Place: Sternberg palace
Lucas Cranach at the Šternberk Palace of the National Gallery in Prague Vít Vlnas, director of The Old Collection,Olga Kotková, curator of the Collection of Old Masters of the National Gallery in Prague, and Petr Kuthan, Head of the Restoration Department of the National Gallery in Prague, presented the newly restored double-sided panel with the paintings “Blessing Child Jesus, and Suffering Christ (around 1520)” on each side, respectively, by Lucas Cranach the Elder, one of the major German Renaissance artists. Jiřina Kábrtová, Director of the Ostrava Museum where the double-sided panel had been exhibited at the world’s premiere, also participated in the press conference. The artwork had been restored in the restoration workshops of the National Gallery in Prague and has been displayed since March 4 in the Šternberk Palace on Hradčanské Square in Prague next to Dürer’s Feast of the Rosary dated 1506.
The National Gallery in Prague houses some twenty panel paintings which can be linked with Lucas Cranach the Elder and his workshop. The majority of these paintings are on display in the Gallery premises but some remain hidden in the repository, like the double-sided panel with Blessing Child Jesus and Suffering Christ was. The painting may have originally served for private devotion. Both themes – Blessing Child Jesus with a cross and Suffering Christ – were popular during the Protestant Reformation which put an emphasis on the role of Jesus as a Redeemer from hereditary sin.
The panel was not displayed for many decades as its bad condition did not make it possible. For the same reason, it was not even shown at the large exhibition of Lucas Cranach at the Prague Castle in 2005. After that exhibition, the National Gallery in Prague decided to restore the artwork in cooperation with the Academy of Fine Arts in Prague. When the demanding restoration was completed, the National Gallery in Prague loaned the painting with seven others by Lucas Cranach and his circle to the Ostrava Museum under strict security measures. The exhibition in Ostrava was a huge success and visitor attendance record. For this reason, too, the National Gallery in Prague decided to show the double-sided panel to the audience in Prague.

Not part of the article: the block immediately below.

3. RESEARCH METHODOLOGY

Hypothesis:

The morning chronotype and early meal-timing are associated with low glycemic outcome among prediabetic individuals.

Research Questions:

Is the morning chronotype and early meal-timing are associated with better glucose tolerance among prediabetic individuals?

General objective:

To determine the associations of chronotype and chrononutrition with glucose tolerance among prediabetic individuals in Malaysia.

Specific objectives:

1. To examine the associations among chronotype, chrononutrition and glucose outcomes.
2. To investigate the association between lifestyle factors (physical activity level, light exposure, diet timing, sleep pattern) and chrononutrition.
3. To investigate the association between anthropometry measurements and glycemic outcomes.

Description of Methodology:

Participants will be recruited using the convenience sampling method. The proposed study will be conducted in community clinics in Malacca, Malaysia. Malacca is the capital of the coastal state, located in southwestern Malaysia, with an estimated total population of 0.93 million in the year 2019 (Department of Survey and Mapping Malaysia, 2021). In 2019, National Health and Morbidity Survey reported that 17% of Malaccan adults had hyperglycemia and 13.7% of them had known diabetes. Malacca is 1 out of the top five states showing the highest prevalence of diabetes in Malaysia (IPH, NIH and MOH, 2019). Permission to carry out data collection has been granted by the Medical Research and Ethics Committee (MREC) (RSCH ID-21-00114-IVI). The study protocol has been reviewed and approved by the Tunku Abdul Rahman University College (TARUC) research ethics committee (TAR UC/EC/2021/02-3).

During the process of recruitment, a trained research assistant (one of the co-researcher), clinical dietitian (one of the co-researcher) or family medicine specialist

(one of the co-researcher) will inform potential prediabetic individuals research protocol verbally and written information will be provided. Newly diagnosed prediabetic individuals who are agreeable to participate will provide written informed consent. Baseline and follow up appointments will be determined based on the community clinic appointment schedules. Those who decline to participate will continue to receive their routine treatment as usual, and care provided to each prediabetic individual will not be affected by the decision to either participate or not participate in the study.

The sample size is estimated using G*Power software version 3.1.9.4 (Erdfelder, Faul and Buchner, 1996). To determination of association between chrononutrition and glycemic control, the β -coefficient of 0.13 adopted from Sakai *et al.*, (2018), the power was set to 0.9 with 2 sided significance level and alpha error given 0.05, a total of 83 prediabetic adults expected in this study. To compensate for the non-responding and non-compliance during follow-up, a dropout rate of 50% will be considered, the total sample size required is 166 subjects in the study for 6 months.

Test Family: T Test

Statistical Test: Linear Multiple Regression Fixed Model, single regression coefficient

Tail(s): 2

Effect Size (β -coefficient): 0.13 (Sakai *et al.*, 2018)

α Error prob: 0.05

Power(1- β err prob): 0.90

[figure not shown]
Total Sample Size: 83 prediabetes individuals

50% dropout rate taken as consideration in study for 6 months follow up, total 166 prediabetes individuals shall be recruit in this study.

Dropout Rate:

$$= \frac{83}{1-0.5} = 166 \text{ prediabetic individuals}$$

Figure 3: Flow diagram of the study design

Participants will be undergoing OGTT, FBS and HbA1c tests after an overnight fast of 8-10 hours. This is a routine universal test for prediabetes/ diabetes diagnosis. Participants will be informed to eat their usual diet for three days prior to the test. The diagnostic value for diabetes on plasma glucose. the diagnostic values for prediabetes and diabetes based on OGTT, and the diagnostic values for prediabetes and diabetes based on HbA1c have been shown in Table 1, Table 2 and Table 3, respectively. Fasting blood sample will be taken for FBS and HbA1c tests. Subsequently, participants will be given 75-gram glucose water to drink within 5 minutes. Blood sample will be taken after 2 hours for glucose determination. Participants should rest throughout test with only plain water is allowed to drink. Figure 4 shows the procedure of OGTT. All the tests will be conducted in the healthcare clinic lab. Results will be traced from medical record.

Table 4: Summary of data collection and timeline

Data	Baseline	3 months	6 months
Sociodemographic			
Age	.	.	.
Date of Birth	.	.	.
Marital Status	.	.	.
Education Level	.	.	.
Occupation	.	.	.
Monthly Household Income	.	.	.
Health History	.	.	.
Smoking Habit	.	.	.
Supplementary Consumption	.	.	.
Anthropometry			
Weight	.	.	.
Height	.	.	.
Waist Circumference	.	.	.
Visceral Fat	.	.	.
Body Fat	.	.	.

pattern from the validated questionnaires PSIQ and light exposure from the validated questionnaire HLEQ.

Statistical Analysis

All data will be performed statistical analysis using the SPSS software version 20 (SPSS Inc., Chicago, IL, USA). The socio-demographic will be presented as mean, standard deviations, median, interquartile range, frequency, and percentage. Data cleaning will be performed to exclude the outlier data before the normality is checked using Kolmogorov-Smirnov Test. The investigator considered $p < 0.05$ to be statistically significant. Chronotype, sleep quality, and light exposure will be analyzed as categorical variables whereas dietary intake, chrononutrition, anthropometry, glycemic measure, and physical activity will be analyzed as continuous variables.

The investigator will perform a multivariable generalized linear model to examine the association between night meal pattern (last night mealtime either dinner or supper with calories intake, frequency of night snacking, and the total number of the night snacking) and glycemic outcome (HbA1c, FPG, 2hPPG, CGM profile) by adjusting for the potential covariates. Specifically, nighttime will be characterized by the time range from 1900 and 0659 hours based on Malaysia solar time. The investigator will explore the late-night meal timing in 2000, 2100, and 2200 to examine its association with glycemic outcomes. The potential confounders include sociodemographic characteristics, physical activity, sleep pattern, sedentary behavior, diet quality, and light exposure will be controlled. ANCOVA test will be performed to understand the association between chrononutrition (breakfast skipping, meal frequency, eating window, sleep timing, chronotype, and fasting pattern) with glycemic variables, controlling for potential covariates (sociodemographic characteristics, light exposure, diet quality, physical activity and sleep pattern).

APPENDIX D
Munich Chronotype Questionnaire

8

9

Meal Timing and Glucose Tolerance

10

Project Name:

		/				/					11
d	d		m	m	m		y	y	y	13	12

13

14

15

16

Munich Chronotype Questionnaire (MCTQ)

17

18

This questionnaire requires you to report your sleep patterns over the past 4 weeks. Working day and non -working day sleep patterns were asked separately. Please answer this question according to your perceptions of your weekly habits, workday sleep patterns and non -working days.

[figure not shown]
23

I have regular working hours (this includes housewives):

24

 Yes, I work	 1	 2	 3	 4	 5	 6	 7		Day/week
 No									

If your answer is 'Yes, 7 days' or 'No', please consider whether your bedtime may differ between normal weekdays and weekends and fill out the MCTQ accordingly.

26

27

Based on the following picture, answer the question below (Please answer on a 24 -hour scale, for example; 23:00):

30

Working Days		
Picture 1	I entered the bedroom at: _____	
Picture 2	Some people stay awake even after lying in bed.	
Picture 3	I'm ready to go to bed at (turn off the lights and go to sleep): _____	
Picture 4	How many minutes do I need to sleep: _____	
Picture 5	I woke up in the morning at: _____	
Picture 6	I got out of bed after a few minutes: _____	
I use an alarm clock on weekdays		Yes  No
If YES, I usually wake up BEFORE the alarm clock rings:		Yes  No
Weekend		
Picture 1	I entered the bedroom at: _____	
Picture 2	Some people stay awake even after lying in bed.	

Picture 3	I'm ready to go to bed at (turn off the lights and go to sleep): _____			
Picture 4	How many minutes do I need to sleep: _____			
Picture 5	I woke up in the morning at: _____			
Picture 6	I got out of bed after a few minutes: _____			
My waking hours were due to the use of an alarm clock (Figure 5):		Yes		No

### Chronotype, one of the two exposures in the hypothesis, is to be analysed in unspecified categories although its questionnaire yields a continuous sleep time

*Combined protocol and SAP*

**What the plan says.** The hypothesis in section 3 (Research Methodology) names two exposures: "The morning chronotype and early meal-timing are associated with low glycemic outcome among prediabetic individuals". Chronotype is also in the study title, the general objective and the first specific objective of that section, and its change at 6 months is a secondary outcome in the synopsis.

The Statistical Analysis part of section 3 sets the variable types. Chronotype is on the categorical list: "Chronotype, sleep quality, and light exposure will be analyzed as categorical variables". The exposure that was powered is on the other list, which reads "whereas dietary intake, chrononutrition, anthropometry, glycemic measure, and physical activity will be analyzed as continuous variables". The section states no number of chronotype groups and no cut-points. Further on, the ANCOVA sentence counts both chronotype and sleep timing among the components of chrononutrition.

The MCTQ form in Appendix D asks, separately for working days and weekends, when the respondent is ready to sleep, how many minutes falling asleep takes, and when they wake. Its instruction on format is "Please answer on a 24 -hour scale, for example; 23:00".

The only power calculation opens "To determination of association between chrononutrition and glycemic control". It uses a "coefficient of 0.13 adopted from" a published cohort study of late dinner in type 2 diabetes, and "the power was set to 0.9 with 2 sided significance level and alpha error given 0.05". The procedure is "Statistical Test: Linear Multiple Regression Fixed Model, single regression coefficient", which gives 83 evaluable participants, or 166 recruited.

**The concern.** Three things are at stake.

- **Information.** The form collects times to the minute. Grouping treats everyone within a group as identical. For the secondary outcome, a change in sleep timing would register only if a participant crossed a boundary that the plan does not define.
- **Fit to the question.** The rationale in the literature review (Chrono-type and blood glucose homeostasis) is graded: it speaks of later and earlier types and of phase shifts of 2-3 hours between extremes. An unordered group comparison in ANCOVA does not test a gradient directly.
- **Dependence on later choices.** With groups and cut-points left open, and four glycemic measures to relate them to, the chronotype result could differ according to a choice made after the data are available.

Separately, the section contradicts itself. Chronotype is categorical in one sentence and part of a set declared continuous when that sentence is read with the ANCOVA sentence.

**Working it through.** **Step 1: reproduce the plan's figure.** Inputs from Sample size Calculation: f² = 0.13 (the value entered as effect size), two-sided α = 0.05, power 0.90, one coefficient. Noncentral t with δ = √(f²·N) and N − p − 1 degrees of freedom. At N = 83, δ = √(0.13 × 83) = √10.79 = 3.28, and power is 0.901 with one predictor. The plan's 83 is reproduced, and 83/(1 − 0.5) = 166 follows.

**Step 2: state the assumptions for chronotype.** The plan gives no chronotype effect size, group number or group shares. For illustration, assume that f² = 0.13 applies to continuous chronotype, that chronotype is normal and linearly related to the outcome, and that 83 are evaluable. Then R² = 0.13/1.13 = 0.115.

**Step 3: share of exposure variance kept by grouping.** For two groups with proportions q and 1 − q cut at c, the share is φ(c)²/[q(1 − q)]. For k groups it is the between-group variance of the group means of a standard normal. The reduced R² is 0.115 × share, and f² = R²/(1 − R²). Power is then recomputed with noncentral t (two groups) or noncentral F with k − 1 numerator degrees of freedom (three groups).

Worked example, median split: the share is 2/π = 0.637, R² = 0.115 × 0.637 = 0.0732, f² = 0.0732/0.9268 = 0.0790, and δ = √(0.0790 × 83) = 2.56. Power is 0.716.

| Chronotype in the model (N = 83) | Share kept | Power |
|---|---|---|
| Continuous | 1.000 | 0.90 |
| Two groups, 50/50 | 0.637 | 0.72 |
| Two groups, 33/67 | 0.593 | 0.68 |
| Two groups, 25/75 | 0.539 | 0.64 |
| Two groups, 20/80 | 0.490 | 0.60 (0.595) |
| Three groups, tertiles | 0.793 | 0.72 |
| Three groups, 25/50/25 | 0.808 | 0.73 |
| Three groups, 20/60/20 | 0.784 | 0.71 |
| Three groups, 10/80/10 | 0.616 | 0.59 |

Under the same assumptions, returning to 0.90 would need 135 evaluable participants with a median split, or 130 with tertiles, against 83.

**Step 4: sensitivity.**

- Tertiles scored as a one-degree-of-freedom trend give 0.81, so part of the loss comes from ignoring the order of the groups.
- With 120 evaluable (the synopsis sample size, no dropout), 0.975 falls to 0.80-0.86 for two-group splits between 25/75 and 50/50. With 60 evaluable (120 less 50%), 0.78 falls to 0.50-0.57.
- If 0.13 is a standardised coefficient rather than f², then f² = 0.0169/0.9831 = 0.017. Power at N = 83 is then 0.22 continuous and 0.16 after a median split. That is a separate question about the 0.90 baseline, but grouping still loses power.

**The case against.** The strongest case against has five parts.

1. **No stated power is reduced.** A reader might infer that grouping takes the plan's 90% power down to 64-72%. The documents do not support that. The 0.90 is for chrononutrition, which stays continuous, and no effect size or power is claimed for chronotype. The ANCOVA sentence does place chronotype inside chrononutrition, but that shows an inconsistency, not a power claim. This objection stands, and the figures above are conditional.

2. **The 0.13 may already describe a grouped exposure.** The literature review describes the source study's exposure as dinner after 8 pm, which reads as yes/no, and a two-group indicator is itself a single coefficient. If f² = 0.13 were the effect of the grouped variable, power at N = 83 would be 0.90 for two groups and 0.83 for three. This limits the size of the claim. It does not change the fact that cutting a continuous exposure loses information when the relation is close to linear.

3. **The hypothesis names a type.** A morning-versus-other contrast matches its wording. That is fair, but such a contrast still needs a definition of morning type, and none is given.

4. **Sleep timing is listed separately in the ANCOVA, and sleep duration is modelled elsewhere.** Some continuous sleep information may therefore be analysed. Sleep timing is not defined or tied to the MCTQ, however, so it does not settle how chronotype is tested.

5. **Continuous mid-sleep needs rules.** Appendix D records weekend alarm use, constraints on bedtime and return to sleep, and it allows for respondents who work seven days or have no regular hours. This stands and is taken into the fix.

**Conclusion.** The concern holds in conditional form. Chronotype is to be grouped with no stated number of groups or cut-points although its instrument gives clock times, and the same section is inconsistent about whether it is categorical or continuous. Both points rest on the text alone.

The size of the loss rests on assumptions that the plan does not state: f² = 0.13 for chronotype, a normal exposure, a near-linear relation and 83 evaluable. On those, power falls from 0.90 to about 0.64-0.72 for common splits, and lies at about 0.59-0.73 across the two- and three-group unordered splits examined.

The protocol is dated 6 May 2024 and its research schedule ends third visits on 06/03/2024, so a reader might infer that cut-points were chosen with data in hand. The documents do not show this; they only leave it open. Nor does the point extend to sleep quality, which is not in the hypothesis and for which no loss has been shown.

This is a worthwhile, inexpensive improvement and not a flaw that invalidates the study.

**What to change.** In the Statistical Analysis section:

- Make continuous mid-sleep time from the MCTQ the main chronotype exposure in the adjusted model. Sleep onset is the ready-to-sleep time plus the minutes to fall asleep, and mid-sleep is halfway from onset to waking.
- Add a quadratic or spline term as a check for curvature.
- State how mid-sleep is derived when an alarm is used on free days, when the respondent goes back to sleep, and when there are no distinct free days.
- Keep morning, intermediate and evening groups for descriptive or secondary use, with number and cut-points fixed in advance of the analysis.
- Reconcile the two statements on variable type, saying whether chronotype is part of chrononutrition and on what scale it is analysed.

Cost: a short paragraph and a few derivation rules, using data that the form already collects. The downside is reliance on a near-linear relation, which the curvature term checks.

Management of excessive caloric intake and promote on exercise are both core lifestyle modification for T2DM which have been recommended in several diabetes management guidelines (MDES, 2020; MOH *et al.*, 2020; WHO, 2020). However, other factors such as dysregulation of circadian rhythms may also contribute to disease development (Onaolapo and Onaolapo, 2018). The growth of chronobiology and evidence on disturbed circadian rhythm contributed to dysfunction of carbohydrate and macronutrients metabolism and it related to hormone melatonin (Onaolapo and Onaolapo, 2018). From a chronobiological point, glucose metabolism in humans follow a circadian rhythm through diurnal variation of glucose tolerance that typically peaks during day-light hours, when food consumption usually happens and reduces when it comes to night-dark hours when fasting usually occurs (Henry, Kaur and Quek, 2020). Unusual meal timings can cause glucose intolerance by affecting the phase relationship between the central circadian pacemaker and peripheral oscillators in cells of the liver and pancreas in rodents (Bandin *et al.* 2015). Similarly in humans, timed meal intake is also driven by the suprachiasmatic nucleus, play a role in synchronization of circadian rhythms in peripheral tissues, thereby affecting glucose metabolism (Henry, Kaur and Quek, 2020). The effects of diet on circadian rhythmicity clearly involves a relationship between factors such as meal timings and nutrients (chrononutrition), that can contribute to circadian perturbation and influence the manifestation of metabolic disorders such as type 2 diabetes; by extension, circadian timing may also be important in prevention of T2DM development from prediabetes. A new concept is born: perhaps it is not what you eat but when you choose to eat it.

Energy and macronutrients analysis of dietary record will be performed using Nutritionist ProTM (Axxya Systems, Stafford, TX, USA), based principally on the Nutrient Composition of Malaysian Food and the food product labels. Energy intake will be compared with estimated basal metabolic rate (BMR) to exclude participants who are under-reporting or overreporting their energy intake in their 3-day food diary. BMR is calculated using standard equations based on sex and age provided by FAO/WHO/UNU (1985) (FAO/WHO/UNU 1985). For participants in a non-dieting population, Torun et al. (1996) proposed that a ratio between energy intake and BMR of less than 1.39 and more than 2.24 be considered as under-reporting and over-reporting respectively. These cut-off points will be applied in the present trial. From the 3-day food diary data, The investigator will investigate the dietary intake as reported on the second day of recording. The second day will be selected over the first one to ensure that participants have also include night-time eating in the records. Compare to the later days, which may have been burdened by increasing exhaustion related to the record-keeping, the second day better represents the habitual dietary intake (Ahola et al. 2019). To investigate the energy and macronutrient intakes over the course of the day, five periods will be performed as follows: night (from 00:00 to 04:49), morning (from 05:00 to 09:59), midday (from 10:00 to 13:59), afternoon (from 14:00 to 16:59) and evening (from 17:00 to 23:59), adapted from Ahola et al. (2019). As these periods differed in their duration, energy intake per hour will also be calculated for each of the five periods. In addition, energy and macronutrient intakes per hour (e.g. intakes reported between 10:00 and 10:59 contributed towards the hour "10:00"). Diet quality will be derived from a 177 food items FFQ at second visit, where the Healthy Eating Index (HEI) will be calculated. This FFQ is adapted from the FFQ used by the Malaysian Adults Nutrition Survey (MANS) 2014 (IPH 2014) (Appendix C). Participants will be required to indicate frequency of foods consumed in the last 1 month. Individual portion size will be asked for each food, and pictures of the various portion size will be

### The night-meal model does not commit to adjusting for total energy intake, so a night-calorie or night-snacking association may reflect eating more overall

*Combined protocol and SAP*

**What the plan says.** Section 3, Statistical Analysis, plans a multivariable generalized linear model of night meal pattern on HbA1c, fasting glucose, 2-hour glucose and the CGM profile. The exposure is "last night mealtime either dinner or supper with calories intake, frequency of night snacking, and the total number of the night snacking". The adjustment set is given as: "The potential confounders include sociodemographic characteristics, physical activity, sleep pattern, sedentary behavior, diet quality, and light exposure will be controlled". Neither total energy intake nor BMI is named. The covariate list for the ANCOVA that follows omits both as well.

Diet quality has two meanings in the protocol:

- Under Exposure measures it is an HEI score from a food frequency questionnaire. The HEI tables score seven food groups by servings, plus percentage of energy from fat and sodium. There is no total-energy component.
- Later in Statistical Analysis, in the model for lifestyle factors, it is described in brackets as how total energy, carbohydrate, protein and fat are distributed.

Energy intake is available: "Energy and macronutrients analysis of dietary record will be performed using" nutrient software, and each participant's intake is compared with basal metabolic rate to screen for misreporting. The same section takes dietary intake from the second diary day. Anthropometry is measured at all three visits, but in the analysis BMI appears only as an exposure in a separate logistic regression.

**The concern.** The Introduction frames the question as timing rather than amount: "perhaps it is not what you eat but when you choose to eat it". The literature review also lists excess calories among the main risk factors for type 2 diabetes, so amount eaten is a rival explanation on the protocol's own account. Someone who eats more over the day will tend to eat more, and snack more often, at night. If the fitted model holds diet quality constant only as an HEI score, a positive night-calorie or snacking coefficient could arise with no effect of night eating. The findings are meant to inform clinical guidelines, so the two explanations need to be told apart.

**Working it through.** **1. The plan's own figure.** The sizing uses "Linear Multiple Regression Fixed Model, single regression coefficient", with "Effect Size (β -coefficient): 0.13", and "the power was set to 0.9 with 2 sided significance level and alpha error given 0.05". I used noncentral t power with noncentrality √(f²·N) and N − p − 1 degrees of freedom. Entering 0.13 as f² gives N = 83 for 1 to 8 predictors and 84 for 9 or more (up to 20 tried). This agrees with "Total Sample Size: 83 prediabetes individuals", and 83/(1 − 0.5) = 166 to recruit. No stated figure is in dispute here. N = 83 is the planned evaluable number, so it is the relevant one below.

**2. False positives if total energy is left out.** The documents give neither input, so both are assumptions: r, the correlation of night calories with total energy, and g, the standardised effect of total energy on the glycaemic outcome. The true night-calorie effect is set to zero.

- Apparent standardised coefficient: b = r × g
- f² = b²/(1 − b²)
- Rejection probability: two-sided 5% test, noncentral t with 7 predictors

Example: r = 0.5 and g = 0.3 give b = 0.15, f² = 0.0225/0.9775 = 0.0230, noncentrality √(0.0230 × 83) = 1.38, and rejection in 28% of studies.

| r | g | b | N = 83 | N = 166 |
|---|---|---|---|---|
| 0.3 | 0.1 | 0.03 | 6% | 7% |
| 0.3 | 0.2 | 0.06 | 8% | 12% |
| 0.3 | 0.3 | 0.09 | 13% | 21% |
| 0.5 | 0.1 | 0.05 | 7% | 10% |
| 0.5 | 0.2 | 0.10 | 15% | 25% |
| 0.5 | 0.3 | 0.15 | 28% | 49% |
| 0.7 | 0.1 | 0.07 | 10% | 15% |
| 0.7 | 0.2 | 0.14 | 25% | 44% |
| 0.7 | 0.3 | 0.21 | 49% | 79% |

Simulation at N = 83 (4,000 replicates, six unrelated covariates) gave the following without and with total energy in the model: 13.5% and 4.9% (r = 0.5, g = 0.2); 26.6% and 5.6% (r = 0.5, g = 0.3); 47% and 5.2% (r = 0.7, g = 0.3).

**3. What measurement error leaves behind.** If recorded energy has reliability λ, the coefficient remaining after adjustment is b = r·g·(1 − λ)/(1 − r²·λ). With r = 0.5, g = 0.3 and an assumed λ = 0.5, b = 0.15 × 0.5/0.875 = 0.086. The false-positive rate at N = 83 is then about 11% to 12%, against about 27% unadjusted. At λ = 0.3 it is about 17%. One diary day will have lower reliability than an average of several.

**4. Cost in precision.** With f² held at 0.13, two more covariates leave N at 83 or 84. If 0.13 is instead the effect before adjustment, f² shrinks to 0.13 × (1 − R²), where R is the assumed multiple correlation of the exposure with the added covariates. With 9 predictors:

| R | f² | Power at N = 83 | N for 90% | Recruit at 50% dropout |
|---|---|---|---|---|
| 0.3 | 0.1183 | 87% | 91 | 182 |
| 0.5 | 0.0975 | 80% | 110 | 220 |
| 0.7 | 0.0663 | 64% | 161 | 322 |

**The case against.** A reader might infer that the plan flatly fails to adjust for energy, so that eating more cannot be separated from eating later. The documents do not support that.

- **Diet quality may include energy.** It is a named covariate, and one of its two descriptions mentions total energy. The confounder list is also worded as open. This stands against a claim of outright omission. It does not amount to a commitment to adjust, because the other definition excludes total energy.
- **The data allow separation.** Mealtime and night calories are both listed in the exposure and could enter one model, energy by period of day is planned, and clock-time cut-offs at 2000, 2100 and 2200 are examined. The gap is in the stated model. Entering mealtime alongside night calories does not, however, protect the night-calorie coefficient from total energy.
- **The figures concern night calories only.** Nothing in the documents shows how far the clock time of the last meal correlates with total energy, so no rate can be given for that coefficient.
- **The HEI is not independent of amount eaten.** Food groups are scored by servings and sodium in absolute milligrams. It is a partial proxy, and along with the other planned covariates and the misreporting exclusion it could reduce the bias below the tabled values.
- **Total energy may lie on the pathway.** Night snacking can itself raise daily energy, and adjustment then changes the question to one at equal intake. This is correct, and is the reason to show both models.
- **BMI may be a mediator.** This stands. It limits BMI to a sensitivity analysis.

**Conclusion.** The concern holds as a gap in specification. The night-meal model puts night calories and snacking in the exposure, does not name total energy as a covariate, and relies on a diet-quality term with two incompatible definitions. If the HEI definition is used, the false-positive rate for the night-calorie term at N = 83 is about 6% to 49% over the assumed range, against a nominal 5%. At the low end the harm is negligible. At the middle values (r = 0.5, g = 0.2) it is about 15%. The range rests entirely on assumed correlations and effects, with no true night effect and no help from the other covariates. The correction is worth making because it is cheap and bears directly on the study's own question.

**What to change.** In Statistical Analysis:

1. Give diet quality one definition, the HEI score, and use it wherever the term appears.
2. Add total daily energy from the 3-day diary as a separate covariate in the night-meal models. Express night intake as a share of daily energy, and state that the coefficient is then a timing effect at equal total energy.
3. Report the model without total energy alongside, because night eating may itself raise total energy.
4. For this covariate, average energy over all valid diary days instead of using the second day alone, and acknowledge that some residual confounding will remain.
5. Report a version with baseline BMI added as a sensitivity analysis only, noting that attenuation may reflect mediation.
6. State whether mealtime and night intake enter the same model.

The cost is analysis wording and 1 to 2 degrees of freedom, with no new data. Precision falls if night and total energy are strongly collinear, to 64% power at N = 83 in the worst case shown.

The painting Blessing Baby Jesus also serves to attract attention to a planned exhibition with the working title “Lucas Cranach’s paintings in a laboratory” which the National Gallery in Prague prepares in cooperation with foreign partners. The Ostrava and Prague audience’s curiosity in Cranach’s work is not surprising. On the contrary, we can say that a kind of Cranachmania has engulfed Europe in recent years. Exhibitions of his artworks were held in Frankfurt am Main, London, Brussels, Paris and Rome (the National Gallery in Prague loaned its paintings to most of these displays). Cranach’s artworks win visitors’ hearts as their themes are charming, seemingly simple, attractive and often rendered humorously. The personality of Lucas Cranach the Elder is also appealing because he was remarkably successful in his time. He was a skilful painter, leader of a large workshop, “entrepreneur” and socialite – among others, he was friends with Martin Luther, a seminal figure of the German Reformation. His close relationship with Luther, however, did not prevent Cranach from working for the staunch opponent of Luther’s teaching Albert, Duke of Prussia. Cranach succeeded in what was unattainable for most – his work was much demanded and highly evaluated during his lifetime and still is today, five hundred years later.
All paintings of Cranach deposited in the National Gallery in Prague are included in the book The National Gallery in Prague: German and Austrian Painting of the 14th-16th Centuries.
Press release on March 4, 2014
Contact for journalists:
Eva Kolerusová, spokeswoman of the National Gallery in Prague
tel.: 00420 724 501 535